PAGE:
and hear accounts of their rigorous and demanding headquarters of the Household Division, in which the Household Cavalry has performed The queens
remaining broadly unchanged for more than 350 years.
Current displays show the role of the unit from the Second World War until the present, including a scene of two troopers on patrol in Afghanistan. >>
>> The capture of the Eagle and Standard of the French 105th Line Infantry Regiment by The Royals at the Battle of Waterloo (June 18, 1815) is recreated. Rare exhibits include First World War Corporal of Horse Harold Buckby’s cigarette case, French dictionary and pocket book, punctured by a single bullet. Buckby survived.
You can see two silver kettledrums given to the regiment in 1831 by William IV, the pistol ball that wounded Sir Robert Hill at Waterloo and a cork leg that belonged to the first Marquess of Anglesey, who lost his The real householdone at Waterloo. division Horse guards Whitehall, London www.householdcavalrymuseum.co.uk
The Handel House Museum: This is obviously one for music lovers, Handel aficionados and anyone wanting a glimpse of life as it was during the time Handel lived at this address in London, from 1723 the until finelyhis death restoredin 1759. Georgian interior is filled with artefacts, portraits and memorabilia. This is where Handel composed some of the greatest music in history, including “Messiah,” “Zadok the Priest,” music for the Royal Fireworks and his best-known 25 operas, brook oratorios street and london ceremonial music. www.handelhouse.org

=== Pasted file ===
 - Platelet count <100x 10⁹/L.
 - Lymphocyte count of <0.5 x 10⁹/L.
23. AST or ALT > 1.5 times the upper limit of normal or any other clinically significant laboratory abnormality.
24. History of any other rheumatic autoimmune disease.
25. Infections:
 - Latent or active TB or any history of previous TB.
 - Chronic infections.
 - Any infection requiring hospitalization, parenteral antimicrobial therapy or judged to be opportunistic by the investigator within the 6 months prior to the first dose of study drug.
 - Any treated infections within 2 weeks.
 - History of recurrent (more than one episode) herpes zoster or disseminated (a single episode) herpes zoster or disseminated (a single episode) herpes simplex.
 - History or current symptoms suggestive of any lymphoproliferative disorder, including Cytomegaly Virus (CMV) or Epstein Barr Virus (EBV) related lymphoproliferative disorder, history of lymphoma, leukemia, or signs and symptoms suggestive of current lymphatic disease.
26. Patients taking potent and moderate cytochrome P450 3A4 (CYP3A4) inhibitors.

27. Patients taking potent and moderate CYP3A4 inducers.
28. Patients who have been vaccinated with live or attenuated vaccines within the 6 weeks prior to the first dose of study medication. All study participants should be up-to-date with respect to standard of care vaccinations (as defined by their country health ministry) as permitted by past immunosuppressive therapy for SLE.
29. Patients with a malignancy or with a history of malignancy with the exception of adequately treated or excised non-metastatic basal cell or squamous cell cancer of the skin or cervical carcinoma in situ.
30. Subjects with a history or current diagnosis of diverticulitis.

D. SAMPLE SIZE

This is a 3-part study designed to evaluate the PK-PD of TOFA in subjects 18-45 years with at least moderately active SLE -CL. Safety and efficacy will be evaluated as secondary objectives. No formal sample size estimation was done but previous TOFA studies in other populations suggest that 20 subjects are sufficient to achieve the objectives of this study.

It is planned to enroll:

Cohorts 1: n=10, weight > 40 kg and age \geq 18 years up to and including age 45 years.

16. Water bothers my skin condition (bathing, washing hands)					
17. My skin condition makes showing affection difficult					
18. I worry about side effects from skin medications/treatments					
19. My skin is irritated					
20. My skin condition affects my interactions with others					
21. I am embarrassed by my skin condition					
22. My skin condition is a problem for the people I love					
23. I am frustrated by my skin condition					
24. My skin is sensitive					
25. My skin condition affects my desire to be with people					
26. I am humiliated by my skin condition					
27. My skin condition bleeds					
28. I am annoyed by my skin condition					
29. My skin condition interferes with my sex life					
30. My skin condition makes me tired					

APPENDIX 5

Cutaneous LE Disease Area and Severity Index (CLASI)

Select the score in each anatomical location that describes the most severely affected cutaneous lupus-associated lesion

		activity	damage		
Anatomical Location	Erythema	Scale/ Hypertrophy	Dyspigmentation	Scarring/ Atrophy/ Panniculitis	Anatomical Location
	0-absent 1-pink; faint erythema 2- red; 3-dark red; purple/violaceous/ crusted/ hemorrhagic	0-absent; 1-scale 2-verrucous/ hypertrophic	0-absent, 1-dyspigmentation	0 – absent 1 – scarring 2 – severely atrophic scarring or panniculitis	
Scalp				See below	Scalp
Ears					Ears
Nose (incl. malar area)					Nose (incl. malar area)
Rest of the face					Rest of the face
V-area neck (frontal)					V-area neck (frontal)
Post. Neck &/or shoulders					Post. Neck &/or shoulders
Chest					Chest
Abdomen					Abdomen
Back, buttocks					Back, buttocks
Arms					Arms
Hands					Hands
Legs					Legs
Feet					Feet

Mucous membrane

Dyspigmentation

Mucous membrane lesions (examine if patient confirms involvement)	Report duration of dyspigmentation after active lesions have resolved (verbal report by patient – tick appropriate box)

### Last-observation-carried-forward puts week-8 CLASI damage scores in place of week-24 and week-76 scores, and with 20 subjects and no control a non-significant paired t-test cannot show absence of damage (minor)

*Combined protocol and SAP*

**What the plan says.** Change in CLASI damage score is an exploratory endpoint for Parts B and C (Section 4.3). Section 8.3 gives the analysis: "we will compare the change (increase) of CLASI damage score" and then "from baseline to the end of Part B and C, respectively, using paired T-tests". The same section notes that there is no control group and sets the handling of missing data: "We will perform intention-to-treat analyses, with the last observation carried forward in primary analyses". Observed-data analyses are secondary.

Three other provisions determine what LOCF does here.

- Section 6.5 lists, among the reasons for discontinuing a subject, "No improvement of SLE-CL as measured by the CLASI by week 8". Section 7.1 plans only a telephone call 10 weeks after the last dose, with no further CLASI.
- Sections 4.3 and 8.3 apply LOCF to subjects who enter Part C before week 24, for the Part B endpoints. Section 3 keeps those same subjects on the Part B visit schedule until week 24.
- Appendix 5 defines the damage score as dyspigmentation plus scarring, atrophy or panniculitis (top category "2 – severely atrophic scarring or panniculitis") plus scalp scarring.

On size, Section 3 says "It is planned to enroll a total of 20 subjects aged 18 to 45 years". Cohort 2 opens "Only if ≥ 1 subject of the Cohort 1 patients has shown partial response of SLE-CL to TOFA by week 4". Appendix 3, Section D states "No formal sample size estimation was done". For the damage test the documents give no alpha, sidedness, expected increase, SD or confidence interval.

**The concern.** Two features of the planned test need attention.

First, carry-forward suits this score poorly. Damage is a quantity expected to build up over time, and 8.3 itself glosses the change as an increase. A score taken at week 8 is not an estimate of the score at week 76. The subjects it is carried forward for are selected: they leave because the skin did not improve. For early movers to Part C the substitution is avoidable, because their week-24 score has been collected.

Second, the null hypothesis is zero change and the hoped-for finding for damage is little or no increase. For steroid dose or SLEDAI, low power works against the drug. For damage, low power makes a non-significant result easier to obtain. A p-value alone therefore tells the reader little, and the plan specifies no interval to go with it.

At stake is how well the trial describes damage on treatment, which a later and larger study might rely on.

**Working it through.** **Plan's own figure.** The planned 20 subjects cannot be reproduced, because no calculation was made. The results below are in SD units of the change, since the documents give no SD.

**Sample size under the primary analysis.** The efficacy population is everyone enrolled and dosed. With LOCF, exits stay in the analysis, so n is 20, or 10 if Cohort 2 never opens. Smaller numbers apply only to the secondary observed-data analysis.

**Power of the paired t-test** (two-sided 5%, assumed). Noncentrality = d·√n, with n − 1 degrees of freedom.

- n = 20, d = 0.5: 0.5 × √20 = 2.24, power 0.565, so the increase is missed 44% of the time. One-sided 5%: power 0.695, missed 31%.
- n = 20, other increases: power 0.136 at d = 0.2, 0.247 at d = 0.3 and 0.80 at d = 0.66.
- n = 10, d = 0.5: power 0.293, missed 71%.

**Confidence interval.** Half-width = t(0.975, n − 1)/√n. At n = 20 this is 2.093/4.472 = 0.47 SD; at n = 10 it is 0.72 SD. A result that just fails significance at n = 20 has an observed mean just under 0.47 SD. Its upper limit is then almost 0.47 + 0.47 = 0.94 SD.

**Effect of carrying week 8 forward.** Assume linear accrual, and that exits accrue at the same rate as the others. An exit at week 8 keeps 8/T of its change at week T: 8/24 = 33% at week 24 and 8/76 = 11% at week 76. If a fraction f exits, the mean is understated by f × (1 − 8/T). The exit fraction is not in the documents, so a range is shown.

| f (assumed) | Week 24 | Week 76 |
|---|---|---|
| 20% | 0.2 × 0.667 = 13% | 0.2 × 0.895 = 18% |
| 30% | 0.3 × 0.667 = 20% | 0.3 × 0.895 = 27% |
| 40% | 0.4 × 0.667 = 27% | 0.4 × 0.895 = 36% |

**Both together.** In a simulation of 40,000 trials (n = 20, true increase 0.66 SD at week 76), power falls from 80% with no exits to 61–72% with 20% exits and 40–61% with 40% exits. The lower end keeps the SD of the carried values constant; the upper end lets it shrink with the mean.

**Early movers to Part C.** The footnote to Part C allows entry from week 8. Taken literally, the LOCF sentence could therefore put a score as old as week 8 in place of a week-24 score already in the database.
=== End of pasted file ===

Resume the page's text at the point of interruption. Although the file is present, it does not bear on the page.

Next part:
The Cartoon Museum: Again, the name says it all. The Cartoon Museum, which is near the British Museum, was created in 1988 and opened in 2006. It is dedicated to collecting, exhibiting, promoting and preserving the best of British cartoon art.
The museum has three main galleries displaying cartoons and comics, past and present, caricatures and pages of comicstrip art. British cartoons have often been pointed, political, satirical, humorous and sometimes outlandish.
An unusual feature of this museum is that it offers workshops for families, children and adults and can be booked for children’s birthday parties. The museum shop has more than 900 books on the history of
cartoons and comic strips, graphic novels, children’s books, and a wide range of cards, posters, prints and cartoon-related gifts. 35 little
museum Theis within Museumthe victoria of and Childhood:albert museum and houses Thisa collection of
childhood objects, ranging from the 1600s to the present as well as toys, dolls, doll houses, games and puzzles, the museum
aspects has of a childhood, wealth includingof objectshome and childcare relating, play to and other learning, clothing
representations of childhood, archival collections
These objects provide an insight into how children lived, thought and felt and tghe objects they were surrounded by throughout their childhood,.
Left: Victoria and Albert Museum, which is also home to the charming Museum of Childhood. Above: A display from the Fan Museum, the first museum dedicated solely to fans.
Top photo: The Geffrye Museum buildings. Above: The recreation of an 1830 drawing room, one of the period displays at The Geffrye.
Top: The Household Cavalry of the Queen’s Life Guard. Below: The study at 221b Baker Street, putative residence of Sherlock Holmes, now home to the museum dedicated to Sir Arthur Conan Doyle’s creation.
Top: The music room at the Handel House Museum established in the great composer’s London home. Below: The Cartoon Museum is dedicated to preserving Britain’s history of cartooning and comics.